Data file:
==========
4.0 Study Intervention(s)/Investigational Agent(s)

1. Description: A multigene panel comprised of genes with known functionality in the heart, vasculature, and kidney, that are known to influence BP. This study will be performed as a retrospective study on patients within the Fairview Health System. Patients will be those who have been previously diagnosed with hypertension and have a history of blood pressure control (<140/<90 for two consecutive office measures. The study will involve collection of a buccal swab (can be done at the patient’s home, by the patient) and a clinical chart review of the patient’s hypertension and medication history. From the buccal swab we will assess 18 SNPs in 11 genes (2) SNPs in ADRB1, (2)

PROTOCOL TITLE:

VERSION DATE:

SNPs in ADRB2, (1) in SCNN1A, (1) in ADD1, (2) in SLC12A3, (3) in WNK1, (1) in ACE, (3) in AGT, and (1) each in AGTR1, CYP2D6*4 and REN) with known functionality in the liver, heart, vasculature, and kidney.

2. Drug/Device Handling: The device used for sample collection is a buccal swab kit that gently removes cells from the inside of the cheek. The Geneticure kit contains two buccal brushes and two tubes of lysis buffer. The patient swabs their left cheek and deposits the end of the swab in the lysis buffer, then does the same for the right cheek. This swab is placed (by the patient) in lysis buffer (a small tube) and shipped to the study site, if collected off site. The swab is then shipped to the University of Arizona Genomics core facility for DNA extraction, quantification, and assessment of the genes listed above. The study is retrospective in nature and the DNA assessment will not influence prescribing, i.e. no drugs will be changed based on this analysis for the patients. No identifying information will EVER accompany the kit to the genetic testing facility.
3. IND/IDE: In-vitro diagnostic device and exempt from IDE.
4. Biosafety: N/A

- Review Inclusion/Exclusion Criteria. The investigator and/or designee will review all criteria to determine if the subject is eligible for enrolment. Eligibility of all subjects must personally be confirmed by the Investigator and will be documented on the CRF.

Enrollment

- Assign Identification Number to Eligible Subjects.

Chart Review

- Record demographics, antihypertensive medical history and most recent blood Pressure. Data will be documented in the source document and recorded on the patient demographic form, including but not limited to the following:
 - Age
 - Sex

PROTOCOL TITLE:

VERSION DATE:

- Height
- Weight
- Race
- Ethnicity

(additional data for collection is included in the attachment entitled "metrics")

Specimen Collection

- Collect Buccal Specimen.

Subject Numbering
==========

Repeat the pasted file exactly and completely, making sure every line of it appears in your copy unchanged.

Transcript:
4.0 Study Intervention(s)/Investigational Agent(s)

1. Description: A multigene panel comprised of genes with known functionality in the heart, vasculature, and kidney, that are known to influence BP. This study will be performed as a retrospective study on patients within the Fairview Health System. Patients will be those who have been previously diagnosed with hypertension and have a history of blood pressure control (<140/<90 for two consecutive office measures. The study will involve collection of a buccal swab (can be done at the patient’s home, by the patient) and a clinical chart review of the patient’s hypertension and medication history. From the buccal swab we will assess 18 SNPs in 11 genes (2) SNPs in ADRB1, (2)

PROTOCOL TITLE:

VERSION DATE:

SNPs in ADRB2, (1) in SCNN1A, (1) in ADD1, (2) in SLC12A3, (3) in WNK1, (1) in ACE, (3) in AGT, and (1) each in AGTR1, CYP2D6*4 and REN) with known functionality in the liver, heart, vasculature, and kidney.

2. Drug/Device Handling: The device used for sample collection is a buccal swab kit that gently removes cells from the inside of the cheek. The Geneticure kit contains two buccal brushes and two tubes of lysis buffer. The patient swabs their left cheek and deposits the end of the swab in the lysis buffer, then does the same for the right cheek. This swab is placed (by the patient) in lysis buffer (a small tube) and shipped to the study site, if collected off site. The swab is then shipped to the University of Arizona Genomics core facility for DNA extraction, quantification, and assessment of the genes listed above. The study is retrospective in nature and the DNA assessment will not influence prescribing, i.e. no drugs will be changed based on this analysis for the patients. No identifying information will EVER accompany the kit to the genetic testing facility.
3. IND/IDE: In-vitro diagnostic device and exempt from IDE.
4. Biosafety: N/A

- Review Inclusion/Exclusion Criteria. The investigator and/or designee will review all criteria to determine if the subject is eligible for enrolment. Eligibility of all subjects must personally be confirmed by the Investigator and will be documented on the CRF.

Enrollment

- Assign Identification Number to Eligible Subjects.

Chart Review

- Record demographics, antihypertensive medical history and most recent blood Pressure. Data will be documented in the source document and recorded on the patient demographic form, including but not limited to the following:
 - Age
 - Sex

PROTOCOL TITLE:

VERSION DATE:

- Height
- Weight
- Race
- Ethnicity

(additional data for collection is included in the attachment entitled "metrics")

Specimen Collection

- Collect Buccal Specimen.

Subject Numbering